September 20, 2017

Continuing our look at the LAUGH strand of films at the London Film Festival #LFF -Part 2

Read Part One here

The story so far…One of the strands of films at the London Film Festival is called Laugh. I am watching as many of these films as possible to see if they make me laugh. Unfortunately they don’t. Laugh quotient (LQ) scores out of ten.

Live from New York

LQ – 3

Live from New York is a documentary about the very successful Saturday Night Live, the sketch show originally described as a ‘cross between Sixty Minutes and Monty Python’. Many American comics came to popularity on the show and this documentary has many famous names reminiscing about their time on SNL.

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Some of the clips from the shows are hilarious, particularly the sketch where journalists ask a Gulf War commander ludicrous questions that would help the enemy. My favourite of these – a man puts his hand up and innocently asks Where would you say our forces are most vulnerable to attack, and how could the Iraqis best exploit those weaknesses? (You can see the whole sketch here and it is hands-down funnier than any of the films at the film festival).

The documentary is mainly a dry examination of the programme’s history and its most memorable moments – for example Sinead O’Connor ripping up a photo of the pope. It also looks at the way this rowdy comedy programme managed to react to the events of 9/11. But although it contains some of moments of great hilarity, the laugh quotient is low. You have to sit through a lot of talking heads to get a laugh. But you do at least get a laugh.

Burn Burn Burn

LQ – 3

When twenty nine year old Dan discovered he was dying of cancer he started planning a posthumous road trip. On the day of his funeral Seph and Alex – two of his grieving friends – learn he wants them to accompany his ashes to various places around the UK. This leads to several random events around the country. They start in Glastonbury where the ashes scattering doesn’t go smoothly and continue to bizarre stop-offs around the country in a Volvo estate. Of course this being indie twentysomething territory both girls have relationship issues to cope with as well.

Dan, played by Jack Farthing, has recorded a short video for the two girls to watch at each location. Imminent death has made him more appreciative of life. Seize the day is his message, encouraging honesty and speaking up for reconciliation.
Some of the events feel forced. The events that end up with Alex supposedly a stand-in Jesus at a Passion Play rehearsal (with no other actors) being particularly non-sensical. It becomes a sequence of cameos, including Alison Steadman and Julian Rhind Tutt, until the biggest question in your mind at every stop is which famous actor will they bump into here?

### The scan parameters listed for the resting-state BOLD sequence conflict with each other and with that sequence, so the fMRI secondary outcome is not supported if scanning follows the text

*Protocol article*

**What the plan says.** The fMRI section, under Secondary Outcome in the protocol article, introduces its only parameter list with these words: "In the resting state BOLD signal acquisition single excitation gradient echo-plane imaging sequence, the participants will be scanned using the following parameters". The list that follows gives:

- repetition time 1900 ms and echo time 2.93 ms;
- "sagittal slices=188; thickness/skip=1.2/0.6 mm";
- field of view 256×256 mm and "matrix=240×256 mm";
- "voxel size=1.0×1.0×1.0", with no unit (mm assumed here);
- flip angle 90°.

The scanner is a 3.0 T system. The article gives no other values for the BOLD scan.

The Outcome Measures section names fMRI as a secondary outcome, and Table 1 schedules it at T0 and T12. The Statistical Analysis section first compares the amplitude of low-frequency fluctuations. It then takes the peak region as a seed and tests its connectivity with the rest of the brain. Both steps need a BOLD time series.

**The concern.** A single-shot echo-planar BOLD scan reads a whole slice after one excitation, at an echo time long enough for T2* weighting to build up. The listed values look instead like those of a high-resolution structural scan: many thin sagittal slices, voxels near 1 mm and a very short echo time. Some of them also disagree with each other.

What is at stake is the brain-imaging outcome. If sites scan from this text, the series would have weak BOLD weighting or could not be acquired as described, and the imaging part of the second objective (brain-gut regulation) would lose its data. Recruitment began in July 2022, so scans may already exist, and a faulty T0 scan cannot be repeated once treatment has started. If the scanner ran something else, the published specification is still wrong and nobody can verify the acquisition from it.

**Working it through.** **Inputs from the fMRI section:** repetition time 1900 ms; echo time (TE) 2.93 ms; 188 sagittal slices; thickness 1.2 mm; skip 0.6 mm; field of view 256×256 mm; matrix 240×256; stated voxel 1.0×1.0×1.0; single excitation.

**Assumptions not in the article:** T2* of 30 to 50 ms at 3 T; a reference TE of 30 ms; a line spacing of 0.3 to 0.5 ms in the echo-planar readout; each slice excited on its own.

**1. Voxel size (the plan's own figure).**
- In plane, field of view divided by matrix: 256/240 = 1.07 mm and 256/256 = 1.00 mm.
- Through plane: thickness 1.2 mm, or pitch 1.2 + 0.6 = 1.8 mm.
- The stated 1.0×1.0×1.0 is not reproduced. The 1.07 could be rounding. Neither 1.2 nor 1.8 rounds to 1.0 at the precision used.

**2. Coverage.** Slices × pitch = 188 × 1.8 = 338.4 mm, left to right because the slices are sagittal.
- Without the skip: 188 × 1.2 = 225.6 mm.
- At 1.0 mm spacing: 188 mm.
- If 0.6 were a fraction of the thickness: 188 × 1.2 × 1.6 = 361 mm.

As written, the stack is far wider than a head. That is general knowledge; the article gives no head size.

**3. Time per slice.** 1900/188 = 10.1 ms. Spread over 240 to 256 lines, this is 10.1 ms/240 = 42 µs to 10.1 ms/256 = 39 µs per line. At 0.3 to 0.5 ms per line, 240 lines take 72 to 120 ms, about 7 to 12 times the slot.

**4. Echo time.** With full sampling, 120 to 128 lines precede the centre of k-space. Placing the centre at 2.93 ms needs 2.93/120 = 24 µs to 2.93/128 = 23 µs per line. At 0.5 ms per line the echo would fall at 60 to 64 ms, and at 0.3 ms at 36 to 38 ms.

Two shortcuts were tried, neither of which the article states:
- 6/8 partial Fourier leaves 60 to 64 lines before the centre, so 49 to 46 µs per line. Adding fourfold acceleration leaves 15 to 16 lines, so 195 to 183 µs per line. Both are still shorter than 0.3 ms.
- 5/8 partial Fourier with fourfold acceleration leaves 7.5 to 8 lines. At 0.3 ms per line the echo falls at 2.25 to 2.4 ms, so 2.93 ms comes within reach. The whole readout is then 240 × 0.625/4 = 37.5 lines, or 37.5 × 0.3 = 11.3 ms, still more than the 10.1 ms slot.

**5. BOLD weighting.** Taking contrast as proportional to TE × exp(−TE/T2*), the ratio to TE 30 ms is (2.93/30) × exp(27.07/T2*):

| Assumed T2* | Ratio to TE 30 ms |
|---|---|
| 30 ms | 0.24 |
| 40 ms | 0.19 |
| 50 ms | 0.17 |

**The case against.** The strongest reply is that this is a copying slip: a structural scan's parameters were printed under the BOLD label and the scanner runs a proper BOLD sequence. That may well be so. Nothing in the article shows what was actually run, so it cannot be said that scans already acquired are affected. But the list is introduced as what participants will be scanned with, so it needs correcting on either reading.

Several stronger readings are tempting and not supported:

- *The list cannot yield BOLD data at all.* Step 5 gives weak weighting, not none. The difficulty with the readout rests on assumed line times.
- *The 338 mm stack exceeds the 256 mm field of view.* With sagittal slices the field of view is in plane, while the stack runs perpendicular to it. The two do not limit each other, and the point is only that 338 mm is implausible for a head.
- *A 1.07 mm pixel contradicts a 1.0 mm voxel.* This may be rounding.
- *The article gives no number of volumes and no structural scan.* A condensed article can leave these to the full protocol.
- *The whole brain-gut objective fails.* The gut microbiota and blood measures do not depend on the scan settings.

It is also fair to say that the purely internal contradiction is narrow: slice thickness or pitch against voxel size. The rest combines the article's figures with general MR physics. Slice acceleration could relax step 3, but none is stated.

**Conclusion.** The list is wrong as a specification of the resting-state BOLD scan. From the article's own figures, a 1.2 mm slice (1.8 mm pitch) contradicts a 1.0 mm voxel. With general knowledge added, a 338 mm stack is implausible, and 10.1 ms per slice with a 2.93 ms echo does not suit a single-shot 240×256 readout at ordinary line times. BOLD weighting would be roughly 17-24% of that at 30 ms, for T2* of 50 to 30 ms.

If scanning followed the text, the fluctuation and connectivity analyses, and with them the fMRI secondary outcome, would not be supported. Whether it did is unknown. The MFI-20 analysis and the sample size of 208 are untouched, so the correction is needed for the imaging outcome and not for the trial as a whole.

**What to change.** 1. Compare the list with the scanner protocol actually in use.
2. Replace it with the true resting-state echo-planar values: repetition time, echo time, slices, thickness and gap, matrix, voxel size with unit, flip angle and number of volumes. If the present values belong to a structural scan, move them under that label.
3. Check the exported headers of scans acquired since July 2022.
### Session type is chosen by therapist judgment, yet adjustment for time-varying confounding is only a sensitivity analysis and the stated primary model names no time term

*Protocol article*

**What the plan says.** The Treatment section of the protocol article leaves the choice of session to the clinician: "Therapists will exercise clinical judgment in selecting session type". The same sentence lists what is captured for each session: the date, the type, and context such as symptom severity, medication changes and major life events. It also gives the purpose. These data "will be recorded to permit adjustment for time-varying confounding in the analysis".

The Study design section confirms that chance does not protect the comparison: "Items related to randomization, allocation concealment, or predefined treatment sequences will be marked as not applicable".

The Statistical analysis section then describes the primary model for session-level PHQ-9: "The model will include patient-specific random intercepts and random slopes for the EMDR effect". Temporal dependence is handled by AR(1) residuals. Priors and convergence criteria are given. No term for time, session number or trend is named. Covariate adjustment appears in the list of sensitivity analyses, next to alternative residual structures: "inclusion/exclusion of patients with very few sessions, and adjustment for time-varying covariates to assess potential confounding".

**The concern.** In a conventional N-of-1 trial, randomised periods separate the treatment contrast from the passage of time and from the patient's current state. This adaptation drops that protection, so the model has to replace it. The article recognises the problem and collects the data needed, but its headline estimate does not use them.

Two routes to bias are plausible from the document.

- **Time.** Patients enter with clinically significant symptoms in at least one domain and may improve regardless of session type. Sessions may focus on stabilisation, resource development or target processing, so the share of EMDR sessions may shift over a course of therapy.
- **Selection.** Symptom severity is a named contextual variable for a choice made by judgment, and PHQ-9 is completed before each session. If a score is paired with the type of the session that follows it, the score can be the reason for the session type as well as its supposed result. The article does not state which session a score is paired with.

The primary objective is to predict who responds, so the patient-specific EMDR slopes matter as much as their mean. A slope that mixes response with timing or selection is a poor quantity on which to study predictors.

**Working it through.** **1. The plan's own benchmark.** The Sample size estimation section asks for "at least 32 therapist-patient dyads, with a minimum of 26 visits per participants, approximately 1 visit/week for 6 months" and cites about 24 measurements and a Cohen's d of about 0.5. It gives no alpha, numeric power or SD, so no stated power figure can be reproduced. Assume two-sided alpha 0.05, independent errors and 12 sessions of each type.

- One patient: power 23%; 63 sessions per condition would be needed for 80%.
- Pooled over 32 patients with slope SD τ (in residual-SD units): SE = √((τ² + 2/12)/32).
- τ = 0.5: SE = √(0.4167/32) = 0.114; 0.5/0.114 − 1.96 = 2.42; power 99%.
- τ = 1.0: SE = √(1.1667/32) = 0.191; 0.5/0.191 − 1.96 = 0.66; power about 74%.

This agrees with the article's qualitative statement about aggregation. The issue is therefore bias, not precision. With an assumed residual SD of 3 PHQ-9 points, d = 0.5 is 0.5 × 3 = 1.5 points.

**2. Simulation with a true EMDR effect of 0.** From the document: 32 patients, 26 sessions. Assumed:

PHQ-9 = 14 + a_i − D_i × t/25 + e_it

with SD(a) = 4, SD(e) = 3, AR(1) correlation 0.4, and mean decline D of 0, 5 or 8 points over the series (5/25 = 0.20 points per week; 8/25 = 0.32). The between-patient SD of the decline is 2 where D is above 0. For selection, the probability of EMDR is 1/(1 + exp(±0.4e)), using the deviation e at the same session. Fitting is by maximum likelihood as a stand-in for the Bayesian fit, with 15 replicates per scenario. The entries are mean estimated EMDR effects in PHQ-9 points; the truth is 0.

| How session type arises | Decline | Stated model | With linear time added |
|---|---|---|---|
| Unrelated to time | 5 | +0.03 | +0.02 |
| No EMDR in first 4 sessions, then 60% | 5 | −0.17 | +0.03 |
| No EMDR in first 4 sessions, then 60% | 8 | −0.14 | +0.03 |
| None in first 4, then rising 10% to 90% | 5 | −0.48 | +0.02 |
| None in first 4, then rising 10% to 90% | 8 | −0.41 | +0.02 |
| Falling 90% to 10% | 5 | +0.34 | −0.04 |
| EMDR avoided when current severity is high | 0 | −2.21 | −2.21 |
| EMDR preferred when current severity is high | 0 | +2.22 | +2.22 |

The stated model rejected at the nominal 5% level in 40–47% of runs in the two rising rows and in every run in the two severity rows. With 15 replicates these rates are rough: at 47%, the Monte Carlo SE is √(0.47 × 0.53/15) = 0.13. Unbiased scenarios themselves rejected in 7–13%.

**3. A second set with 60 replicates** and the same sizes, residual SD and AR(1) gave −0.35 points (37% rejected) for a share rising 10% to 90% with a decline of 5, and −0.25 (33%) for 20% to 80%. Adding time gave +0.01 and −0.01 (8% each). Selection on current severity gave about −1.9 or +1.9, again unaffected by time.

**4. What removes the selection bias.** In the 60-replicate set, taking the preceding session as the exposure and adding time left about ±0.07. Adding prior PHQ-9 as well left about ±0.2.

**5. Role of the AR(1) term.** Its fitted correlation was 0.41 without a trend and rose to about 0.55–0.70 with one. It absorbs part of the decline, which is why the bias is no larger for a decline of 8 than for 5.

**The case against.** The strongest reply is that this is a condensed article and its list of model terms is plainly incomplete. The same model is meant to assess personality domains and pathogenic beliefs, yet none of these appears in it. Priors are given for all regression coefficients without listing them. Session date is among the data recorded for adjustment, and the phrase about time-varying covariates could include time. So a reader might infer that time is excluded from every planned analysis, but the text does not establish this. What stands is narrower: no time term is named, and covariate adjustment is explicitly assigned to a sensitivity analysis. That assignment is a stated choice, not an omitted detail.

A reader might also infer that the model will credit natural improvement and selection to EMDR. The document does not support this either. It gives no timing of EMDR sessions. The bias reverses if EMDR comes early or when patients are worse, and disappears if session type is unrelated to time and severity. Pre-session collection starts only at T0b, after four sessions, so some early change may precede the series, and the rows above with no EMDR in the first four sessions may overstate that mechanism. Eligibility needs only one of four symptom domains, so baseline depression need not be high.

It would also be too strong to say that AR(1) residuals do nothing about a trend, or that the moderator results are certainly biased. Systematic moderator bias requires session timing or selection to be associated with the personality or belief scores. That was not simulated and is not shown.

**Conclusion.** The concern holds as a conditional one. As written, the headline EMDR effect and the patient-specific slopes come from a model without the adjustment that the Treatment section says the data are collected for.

Burn Burn Burn is in the Laugh section of the London film festival. Though the drawn features of Dan’s dying face linger longer than any amusement, the film actually has some laughs – something that can’t be taken for granted with the selection of films being shown.

Cronies

LQ – 1

A tedious hour and a half in the company of three friends who drive around St. Louis in a jeep. They spend their time smoking weed, messing around with guns and gambling. Everyone swears continuously, most are hard to understand and all demonstrate bad parenting, bad manners and bad relationships. It’s mostly shot in an insipid grey and black though it does improve at the end when it switches to colour and loses the mono affectation. There is one amusing moment but otherwise this film is laugh-free.

Ruben Guthrie

LQ – 1

A waterfront house in Sydney looks a nice place to live. A lot of the things in Ruben Guthrie’s life look good. He is an award-winning advertising creative with a glamorous lifestyle. But he is an alcoholic and after one drunken escapade too many his girlfriend walks out and leaves him to reevaluate his life. She issues an ultimatum – stay sober for a year. Taken to Alcoholics Anonymous by his mother he celebrates the first meeting with a glass of champagne. But he is soon taking it seriously and dealing heroically with the friends and colleagues that encourage him to continue drinking.

Funded in part by the Australian government much of the film feels like a lecture to Australia. It is twice referred to as this alcoholic country and the Alcoholics Anonymous movement gets a good advert. Ruben Guthrie does muse a little on where alcoholism comes from, but here there is a convenient, easily-remembered and easily talked about trigger that doesn’t ring true. There are other anomalies. Surely it is odd for a man trying to avoid drinking to leave his impressive better-than-most-pubs drinks selection in the kitchen? And the late change in his mother’s attitude towards his drinking is hard to fathom.

Adapted from his own hit play by writer-director Brendan Cowell Ruben Guthrie shows the extent to which Australian society is underpinned by alcohol. England of course is no different (though better at cricket, if worse at rugby). But it’s unclear who the target audience for Ruben Guthrie is. The lecturing tone seems aimed at making people consider whether or not they are alcoholics and to usher in sobriety to the nation. But the script ultimately undermines that message.

A Perfect Day

Laugh Quotient (LQ) – 4

A Perfect Day receives the highest Laugh Quotient of any of the fiction feature films. It’s the funniest of the lot, yet it still only rates a 4, because it’s not that funny. But compared to the others it comes out on top. Full review here.

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